This IBA lies within Alabama's "Black Belt", a botanically distinct prairie peninsular region that extends through west-central Alabama. The IBA includes the former State Cattle Ranch. This ranch, located in west central Alabama was established in 1941 on a 4,680 acre site. The ranch served as a low security prison and housed 50 convicts who worked at the ranch - duties of which included tending the 12,000 head of cattle. Three thousand acres of this site was purchased from the Department of Corrections under Alabama's Forever Wild Program.

Ornithological Summary

The diverse habitats of the State Cattle Ranch and vicinity provide breeding, migratory, and wintering habitat for both Globally Important Species and other species of conservation concern. Globally Important species such as Northern Bobwhite, Bachman's Sparrow, and Painted Bunting are reported to breed on site. LeConte's Sparrow and Henslow's Sparrow find suitable wintering habitat on site.

Numerous farm ponds occur on the property. These ponds provide breeding, wintering, and migratory stopover habitat for waterfowl. Pied-billed Grebes use some of these ponds for breeding. American White Pelican, and numerous dabbling ducks visit the ponds during migratory stopovers, or for winter residency. This site and surrounding area is reported to contain one of Alabama's largest summer population of the endangered Wood Stork which visit now or formerly active catfish ponds as summer visitors dispersing from breeding grounds elesewhere. At one specific location within the IBA, an estimated 200 Wood Storks roosted in 2009. That same year, a Roseate Spoonbill turned up to roost along with the Wood Storks.

Ownership

The majority of this IBA lies in private ownership. A portion of this IBA is owned by the State of Alabama Department of Conservation and Natural Resources. Approximately 3,700 acres of property was purchased from the Department of Corrections using public funding available under the "Forever Wild" program. An additional 638 acres are owned by the AL DCNR for conservation purposes.

Habitat

This IBA lies within the "Black Belt" a distinctive ecoregion that is rare in Alabama but more extensive in Eastern Mississippi. Large extensive grasslands dominated by Fescue occur in the IBA and adjacent areas of the Black Belt region. These grasslands are similar in composition to the Tall Grass Prairies of the midwestern states. Portions of the site also include cedar woodlands and bottomland hardwood forest likely dominated by ash and cottonwood. Bois-d?arc (Mock-Orange or Hedge-Apple), sugarberry, persimmons and post-oaks, which thrive in this region*, are typically common to dominant in shrubland areas and at field/forest ecotones.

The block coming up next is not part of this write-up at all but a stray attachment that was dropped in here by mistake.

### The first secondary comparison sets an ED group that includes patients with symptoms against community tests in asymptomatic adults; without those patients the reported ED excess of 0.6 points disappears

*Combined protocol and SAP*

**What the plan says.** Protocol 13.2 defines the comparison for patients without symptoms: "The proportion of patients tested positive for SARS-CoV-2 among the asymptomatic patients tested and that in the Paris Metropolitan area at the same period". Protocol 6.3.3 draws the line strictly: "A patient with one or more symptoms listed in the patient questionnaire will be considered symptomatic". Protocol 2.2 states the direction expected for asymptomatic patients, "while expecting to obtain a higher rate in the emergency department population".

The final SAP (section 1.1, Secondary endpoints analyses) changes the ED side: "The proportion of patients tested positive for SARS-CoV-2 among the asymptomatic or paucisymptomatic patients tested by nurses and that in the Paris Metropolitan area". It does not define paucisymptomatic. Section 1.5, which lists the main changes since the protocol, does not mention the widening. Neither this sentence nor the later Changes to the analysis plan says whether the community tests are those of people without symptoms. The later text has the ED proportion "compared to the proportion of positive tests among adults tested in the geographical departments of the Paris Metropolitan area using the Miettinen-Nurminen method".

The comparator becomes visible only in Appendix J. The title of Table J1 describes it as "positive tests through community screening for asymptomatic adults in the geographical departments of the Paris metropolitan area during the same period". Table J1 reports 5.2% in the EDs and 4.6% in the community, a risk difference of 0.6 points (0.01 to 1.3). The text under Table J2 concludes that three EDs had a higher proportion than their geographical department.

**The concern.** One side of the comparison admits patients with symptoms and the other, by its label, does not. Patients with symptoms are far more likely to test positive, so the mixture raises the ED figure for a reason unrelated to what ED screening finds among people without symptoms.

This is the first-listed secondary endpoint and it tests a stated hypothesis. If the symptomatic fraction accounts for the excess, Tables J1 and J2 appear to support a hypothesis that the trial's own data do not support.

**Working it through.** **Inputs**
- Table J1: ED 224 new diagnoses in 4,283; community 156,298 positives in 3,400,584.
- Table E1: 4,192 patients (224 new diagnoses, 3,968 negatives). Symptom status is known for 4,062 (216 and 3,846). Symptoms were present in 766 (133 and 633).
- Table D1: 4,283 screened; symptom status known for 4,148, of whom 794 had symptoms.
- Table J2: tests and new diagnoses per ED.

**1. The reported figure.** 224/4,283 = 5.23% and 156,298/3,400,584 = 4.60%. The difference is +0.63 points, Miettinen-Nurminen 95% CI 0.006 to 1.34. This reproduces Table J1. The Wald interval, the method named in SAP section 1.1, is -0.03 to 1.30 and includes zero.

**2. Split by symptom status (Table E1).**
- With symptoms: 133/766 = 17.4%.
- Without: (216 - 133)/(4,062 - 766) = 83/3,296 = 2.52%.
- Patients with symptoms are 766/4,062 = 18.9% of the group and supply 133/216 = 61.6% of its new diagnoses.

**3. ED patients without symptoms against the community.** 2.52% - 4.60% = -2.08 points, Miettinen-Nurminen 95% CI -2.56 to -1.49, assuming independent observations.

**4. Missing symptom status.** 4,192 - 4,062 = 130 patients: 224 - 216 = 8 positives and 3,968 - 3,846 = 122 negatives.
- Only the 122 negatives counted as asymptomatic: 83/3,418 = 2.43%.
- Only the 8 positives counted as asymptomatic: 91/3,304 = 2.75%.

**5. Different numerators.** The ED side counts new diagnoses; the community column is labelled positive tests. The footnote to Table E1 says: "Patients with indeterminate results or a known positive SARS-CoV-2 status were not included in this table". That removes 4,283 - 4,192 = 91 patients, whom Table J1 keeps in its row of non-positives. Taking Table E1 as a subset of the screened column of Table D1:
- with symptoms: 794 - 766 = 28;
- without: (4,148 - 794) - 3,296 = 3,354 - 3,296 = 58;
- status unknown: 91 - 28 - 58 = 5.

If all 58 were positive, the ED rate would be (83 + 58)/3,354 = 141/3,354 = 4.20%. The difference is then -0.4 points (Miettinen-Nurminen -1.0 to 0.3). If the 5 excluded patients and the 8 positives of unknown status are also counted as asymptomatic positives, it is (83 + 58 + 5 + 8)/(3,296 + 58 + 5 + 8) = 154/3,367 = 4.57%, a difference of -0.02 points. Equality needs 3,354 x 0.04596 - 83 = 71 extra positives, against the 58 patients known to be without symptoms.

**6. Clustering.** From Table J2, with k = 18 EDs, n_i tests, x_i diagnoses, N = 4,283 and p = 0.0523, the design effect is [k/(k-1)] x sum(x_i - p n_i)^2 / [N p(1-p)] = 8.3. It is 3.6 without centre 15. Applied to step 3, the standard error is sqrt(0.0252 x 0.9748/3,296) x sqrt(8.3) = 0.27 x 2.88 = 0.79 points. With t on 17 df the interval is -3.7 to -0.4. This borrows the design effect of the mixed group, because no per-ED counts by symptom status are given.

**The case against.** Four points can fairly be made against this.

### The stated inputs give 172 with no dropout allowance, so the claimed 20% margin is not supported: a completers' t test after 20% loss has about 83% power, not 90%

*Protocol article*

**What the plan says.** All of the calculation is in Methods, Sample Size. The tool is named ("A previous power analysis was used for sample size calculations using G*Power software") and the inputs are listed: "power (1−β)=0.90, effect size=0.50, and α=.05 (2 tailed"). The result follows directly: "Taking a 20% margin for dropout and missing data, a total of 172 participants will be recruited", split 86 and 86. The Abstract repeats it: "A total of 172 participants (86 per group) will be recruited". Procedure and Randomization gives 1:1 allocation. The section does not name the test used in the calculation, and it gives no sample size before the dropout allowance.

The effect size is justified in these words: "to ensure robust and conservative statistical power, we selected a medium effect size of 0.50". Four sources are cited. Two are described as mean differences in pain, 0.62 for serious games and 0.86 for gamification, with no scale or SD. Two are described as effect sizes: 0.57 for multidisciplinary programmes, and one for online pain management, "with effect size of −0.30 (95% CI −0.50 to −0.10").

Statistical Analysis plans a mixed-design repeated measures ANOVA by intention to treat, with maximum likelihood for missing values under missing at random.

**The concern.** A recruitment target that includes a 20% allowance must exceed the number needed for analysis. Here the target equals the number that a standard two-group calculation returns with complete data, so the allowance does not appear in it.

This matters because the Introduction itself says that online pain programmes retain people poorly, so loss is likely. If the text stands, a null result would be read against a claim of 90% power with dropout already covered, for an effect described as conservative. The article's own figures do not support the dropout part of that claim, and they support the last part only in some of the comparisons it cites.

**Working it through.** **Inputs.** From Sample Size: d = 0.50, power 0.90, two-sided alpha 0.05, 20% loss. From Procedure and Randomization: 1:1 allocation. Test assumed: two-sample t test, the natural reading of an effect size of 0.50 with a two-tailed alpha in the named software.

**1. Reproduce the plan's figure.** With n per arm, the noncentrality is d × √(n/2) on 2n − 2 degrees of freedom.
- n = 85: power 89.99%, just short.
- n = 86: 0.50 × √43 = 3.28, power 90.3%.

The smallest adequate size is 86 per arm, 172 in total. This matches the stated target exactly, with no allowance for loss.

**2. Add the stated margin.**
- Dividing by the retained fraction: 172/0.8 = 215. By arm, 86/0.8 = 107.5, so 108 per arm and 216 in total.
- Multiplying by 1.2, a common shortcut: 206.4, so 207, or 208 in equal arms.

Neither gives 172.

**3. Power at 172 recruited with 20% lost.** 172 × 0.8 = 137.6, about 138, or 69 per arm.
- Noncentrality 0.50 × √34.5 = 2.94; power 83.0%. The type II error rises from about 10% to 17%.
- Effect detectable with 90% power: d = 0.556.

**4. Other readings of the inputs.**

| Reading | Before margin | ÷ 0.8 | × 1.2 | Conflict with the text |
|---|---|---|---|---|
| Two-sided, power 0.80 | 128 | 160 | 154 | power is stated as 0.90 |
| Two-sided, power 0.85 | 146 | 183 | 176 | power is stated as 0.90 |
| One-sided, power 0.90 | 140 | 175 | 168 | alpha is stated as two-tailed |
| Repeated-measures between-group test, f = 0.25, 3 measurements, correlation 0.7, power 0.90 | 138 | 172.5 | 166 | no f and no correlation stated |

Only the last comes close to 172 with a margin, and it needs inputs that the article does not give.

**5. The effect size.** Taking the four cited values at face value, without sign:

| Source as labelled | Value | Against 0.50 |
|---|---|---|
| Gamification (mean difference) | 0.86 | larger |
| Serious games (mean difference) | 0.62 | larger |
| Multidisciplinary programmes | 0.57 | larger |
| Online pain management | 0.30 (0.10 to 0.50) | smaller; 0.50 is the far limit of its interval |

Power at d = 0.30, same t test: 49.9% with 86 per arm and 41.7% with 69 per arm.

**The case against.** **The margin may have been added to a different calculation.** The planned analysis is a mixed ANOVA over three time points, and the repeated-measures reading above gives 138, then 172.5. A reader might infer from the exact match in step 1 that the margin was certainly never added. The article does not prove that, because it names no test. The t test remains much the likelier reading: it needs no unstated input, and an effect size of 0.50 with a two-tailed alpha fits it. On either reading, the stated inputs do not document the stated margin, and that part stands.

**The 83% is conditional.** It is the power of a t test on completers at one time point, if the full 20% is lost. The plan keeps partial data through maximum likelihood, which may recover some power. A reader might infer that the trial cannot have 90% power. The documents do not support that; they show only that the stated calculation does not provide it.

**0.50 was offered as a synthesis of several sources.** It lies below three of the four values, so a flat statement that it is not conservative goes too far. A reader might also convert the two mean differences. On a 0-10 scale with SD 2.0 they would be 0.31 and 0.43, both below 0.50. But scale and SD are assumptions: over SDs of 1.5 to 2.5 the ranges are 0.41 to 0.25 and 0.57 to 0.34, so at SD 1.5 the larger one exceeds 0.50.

*http://alblackbeltheritage.org/info.php?page=downloads

Numerous impoundments exist on site as well providing habitat for long-legged waders (Herons, Egrets, Ibis, and Storks), American White Pelican, shorebirds, ducks and geese, grebes, and other waterbirds (e.g., coots, cormorants, etc.).

Restoration actions are currently taking place to eradicate fescue and reestablish the native, warm-season grasses associated with the Blackbelt region. These actions will benefit an entire suite of grassland species including Northern Bobwhite, Grasshopper Sparrows, other wintering Ammodramus sp., Lark Sparrows, Dickcissels, Horned Larks, Loggerhead Shrikes, American Kestrels, and quite possibly Painted Buntings.

Land Use

A portion of the site was acquired by Alabama Department of Conservation and Natural Resources using public funding available under the State's "Forever Wild" program. Management options are currently being assessed to address a number of multiuse options, both consumptive and non-consumptive. This portion of the IBA (the former State Cattle Ranch) has significance to Alabama's natural history and cultural heritage. Former catfish aquaculture ponds attract some of the State's largest concentrations of Wood Storks and White Pelicans. A majority of the lands within this IBA are under private ownership and exist as pasture lands or hayfields dominated by warm season grasses.

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